Met Logo and A full house, seen from rear of stage, at the Metropolitan Opera House (former bldg, 39th Street), for a concert by pianist Josef Hofmann, November 28, 1937. (National Archives via Wikimedia). In public domain.

Met Logo and A full house, seen from rear of stage, at the Metropolitan Opera House (former bldg, 39th Street), for a concert by pianist Josef Hofmann, November 28, 1937. (National Archives via Wikimedia). In public domain.

The way he spoke, and the way his eyes looked when he spoke made me see him as a yarmulke-wearing preteen on his way to temple. The force with which his words would leave his mouth hit me immediately. As much as I noticed how frequently spit would spew out of Meltzer’s mouth, the rhythm of his speech was slow and sing-song, like an elder or grandfather taking you on a long, winding, roller-coaster-ride of a story. Most of all, I knew that he cared — about history, about teaching, about us learning, about each of us as people. Maybe, just maybe, for some of us, he cared too much.

But for at least for me, Meltzer’s eccentric space in which he told Metropolitan Opera House stories and talked about egalitarianism extended beyond the historical. He was the first teacher I had since before Humanities who’d ask me if things at home were all right, and knew intuitively that things weren’t. He was the first to ask me about how poor my family was and about hunger. And he was the first teacher ever to ask if I had a girlfriend. Needless to say, these questions were unexpected. Yet through these questions, Meltzer had begun to crack my thin, hard wall of separation between school and family.

Because Meltzer cared deeply about reaching students — about reaching me — our student-teacher relationship because a friendship after high school and a mentoring one as well. I wasn’t looking for a mentor, and Meltzer was only being Meltzer. Still, his stories about his battles with MVHS administrators, Board of Education folk, and with upper-crust parents who believed their kids were entitled to A’s just for showing up, were filled with lessons of perseverance, patience, and looking beyond everyday headaches in order to reach people. While this wasn’t a factor in my going to graduate school and spending a significant part of my life as a history professor and educator, these stories have helped me over the years.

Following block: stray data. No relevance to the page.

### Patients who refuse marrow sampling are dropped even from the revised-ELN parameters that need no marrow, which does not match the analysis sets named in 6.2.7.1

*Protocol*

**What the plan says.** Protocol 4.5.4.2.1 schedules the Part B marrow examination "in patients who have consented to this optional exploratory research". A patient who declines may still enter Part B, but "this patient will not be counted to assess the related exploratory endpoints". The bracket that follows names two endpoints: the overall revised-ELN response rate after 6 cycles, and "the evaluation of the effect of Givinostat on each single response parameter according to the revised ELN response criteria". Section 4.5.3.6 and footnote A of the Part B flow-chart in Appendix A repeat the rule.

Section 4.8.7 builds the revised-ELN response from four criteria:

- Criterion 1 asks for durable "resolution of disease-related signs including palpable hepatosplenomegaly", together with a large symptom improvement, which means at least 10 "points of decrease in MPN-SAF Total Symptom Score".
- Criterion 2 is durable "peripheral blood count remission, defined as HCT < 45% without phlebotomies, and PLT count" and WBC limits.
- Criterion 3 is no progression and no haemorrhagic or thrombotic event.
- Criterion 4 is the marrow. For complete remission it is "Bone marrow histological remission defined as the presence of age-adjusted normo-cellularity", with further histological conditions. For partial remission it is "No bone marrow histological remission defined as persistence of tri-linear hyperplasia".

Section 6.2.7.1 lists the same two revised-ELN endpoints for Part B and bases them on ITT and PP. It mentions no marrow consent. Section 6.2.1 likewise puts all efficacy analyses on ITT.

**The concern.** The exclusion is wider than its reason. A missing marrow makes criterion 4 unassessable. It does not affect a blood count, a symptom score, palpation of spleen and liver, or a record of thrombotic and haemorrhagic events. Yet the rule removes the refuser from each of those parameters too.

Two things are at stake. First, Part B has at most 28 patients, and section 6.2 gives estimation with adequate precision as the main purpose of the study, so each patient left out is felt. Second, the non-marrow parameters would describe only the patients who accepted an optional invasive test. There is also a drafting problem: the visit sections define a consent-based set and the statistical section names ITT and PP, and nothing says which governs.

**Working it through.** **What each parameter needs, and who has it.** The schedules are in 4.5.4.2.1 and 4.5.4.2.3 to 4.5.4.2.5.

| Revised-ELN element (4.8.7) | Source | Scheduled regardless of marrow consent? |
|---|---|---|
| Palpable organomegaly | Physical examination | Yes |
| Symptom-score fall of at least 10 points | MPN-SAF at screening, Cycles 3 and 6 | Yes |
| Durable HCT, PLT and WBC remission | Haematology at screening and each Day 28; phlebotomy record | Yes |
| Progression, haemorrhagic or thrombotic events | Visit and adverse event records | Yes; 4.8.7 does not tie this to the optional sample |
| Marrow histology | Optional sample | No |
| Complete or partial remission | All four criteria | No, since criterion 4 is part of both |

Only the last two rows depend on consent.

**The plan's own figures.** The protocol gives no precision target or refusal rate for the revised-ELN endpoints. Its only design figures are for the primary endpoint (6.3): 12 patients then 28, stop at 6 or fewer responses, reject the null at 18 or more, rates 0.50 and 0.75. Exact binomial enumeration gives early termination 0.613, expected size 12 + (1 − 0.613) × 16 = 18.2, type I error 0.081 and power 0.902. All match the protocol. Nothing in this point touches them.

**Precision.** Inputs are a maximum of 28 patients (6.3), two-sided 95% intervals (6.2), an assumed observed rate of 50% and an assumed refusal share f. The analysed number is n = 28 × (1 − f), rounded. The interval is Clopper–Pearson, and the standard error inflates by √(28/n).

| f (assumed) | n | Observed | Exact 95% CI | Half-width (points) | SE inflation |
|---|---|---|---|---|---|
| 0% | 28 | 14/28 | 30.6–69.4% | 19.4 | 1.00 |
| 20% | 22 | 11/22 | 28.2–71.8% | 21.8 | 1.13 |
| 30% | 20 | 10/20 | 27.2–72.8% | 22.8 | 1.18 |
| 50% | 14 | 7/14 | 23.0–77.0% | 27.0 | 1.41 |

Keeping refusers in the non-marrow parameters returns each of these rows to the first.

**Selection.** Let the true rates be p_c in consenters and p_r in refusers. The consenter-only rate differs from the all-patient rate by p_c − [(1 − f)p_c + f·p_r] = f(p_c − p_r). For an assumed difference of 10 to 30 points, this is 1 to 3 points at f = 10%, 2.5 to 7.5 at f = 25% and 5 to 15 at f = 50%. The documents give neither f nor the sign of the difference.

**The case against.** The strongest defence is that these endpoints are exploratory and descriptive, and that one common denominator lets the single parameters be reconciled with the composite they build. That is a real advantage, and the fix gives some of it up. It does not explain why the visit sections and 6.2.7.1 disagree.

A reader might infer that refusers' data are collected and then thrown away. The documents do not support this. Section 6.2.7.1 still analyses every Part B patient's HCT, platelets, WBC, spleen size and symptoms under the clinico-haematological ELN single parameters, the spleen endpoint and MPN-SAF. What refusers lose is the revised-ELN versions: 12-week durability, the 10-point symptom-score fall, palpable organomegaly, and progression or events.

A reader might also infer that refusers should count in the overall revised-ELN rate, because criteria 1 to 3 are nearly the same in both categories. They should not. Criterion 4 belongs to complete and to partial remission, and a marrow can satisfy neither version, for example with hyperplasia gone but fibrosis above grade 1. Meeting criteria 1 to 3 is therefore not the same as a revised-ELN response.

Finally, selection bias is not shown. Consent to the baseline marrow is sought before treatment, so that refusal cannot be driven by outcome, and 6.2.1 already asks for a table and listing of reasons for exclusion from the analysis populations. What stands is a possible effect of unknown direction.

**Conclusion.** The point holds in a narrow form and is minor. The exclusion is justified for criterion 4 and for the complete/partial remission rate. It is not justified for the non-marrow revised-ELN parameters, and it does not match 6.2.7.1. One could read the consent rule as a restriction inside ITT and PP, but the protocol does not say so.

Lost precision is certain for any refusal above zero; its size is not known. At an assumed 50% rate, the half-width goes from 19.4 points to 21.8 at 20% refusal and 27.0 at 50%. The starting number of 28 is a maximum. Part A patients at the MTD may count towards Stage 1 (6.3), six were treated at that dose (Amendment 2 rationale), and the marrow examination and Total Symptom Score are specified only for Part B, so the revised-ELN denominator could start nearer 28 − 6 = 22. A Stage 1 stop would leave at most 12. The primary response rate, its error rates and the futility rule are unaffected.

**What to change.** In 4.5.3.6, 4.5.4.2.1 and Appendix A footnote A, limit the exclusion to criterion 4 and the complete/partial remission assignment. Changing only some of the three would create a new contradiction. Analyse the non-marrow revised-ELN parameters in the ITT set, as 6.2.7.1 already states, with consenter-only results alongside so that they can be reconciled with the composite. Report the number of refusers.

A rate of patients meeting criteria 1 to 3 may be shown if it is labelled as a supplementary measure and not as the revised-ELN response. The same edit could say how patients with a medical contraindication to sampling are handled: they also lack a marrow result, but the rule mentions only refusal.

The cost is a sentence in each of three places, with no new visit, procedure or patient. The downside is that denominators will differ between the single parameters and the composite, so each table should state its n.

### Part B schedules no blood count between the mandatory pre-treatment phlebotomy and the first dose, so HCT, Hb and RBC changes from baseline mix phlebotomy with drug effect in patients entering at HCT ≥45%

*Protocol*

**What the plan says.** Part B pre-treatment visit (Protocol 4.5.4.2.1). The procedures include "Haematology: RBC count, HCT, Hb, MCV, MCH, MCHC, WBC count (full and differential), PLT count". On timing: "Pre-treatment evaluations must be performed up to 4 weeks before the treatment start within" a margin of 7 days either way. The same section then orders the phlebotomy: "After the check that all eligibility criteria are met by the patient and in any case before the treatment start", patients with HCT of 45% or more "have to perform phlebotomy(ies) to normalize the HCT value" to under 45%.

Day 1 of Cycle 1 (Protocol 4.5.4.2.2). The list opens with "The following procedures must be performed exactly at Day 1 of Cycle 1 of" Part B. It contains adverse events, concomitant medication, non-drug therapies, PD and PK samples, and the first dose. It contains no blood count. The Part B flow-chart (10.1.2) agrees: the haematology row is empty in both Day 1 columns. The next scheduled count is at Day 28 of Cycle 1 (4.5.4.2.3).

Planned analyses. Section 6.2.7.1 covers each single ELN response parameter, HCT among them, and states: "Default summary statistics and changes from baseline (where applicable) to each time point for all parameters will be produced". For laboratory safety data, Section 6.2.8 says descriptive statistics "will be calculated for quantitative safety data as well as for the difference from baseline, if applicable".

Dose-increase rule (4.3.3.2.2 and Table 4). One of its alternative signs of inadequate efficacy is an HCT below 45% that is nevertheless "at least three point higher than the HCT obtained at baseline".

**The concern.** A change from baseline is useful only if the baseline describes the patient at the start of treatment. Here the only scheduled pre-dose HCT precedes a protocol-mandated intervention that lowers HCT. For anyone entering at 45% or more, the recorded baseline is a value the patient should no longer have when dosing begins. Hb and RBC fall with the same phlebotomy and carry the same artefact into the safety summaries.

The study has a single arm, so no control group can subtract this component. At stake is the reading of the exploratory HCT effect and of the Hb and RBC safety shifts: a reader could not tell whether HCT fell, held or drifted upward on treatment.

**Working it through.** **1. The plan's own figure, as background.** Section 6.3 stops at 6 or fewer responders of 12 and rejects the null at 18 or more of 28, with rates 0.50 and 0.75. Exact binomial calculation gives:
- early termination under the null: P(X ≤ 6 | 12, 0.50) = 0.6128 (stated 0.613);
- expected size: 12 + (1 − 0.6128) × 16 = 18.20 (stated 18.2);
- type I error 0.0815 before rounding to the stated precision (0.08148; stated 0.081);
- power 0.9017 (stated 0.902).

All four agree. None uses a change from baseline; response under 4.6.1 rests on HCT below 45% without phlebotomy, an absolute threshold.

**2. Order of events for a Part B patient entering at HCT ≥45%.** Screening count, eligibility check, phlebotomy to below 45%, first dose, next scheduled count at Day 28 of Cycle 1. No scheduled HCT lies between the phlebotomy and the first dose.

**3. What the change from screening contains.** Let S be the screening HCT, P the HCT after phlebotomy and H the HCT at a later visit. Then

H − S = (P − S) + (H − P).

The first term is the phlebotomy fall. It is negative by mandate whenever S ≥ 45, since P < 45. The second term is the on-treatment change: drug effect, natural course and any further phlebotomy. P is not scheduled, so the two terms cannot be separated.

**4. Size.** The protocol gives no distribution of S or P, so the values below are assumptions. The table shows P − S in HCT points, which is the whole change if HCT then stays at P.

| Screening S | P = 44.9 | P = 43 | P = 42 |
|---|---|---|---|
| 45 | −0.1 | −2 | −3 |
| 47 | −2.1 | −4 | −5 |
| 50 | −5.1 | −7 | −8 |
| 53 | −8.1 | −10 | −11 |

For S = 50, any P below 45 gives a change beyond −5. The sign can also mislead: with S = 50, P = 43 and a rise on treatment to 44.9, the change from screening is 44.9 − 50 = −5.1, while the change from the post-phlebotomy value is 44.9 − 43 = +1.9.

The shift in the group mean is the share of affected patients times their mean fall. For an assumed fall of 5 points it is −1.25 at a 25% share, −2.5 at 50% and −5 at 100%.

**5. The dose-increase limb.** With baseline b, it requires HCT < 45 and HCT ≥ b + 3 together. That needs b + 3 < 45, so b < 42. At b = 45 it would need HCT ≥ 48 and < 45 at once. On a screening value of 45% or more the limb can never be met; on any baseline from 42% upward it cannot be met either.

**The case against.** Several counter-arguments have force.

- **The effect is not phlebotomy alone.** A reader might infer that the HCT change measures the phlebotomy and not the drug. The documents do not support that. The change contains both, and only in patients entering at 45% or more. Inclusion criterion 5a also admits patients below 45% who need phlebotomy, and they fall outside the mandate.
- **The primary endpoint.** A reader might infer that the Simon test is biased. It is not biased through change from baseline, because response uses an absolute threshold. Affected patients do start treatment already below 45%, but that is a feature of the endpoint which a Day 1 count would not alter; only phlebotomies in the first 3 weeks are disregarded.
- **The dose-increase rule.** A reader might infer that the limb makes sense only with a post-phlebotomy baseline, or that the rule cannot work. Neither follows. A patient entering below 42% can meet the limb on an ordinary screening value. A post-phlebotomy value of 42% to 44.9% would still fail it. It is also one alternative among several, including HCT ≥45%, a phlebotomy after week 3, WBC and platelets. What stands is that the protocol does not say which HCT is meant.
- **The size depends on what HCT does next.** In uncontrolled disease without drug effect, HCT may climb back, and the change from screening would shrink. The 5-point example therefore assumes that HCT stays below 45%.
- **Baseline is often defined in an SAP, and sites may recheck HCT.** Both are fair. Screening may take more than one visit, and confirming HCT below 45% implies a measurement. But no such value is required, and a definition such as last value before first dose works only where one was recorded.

1972 Dodge Dart Dark Green (similar to '74 Dodge Dart Meltzer owned when I was at MVHS), December 25, 2009. (http://www.fotosdecarros.com).

1972 Dodge Dart Dark Green (similar to ’74 Dodge Dart Meltzer owned when I was at MVHS), December 25, 2009. (http://www.fotosdecarros.com).

But unfortunately, it was a factor in why Meltzer became embittered and took early retirement in June ’93. The end of the Humanities Program, the intolerance of some administrators toward Meltzer as a “confirmed bachelor,” the lack of decency — forget about gratitude — from many of his most successful students. Those changes, these things, all would take a toll on any teacher who’d stay after school day after day to run Mock Trial, to facilitate study groups, to work on letters of recommendation for students. But no, most of my former classmates who had Meltzer between ’85 and ’87, all they could say was that “Meltzer was weird” or that “I didn’t understand” his lessons.

I’m thankful that I did have Meltzer as a teacher, friend and mentor between ’85 and ’02. I’m thankful that I had a chance to interview him for what is now my Boy @ The Window manuscript in August and November ’02, just a couple of months before he passed (see my post “Mr. Meltzer” from June ’09). I’m glad that despite his physical and psychological pain, Meltzer welcomed me with open arms and answered my questions about his life and his career. I just wish that my former classmates and some of Meltzer’s more cut-throat colleagues had taken the time to really know the man.


Grading and the 21st Century Professor

September 3, 2012

Between a rock and a hard place, The Simpsons (movie), September 2, 2012. (http://clubsnap.com). Qualifies as fair use under US copyright laws -  low resolution.

The Chronicle of Higher Education and other prominent periodicals have been talking about the precarious rise of grade inflation for more than two decades now. Article after article and story after story has shown professors at elite and public institutions lowering their standards and bending into advanced yoga positions to give students higher grades than they’ve earned. All to ensure a minimum of contention over grades and maximum scores in student evaluations of their courses.

But what of the many professors who don’t want to lower their standards but so far, who can’t ignore a student’s lack of attendance or participation, their late assignments or attempts at plagiarism? For those college instructors, they can expect more grief and stupid ass excuses from students, not to mention lower evaluation scores.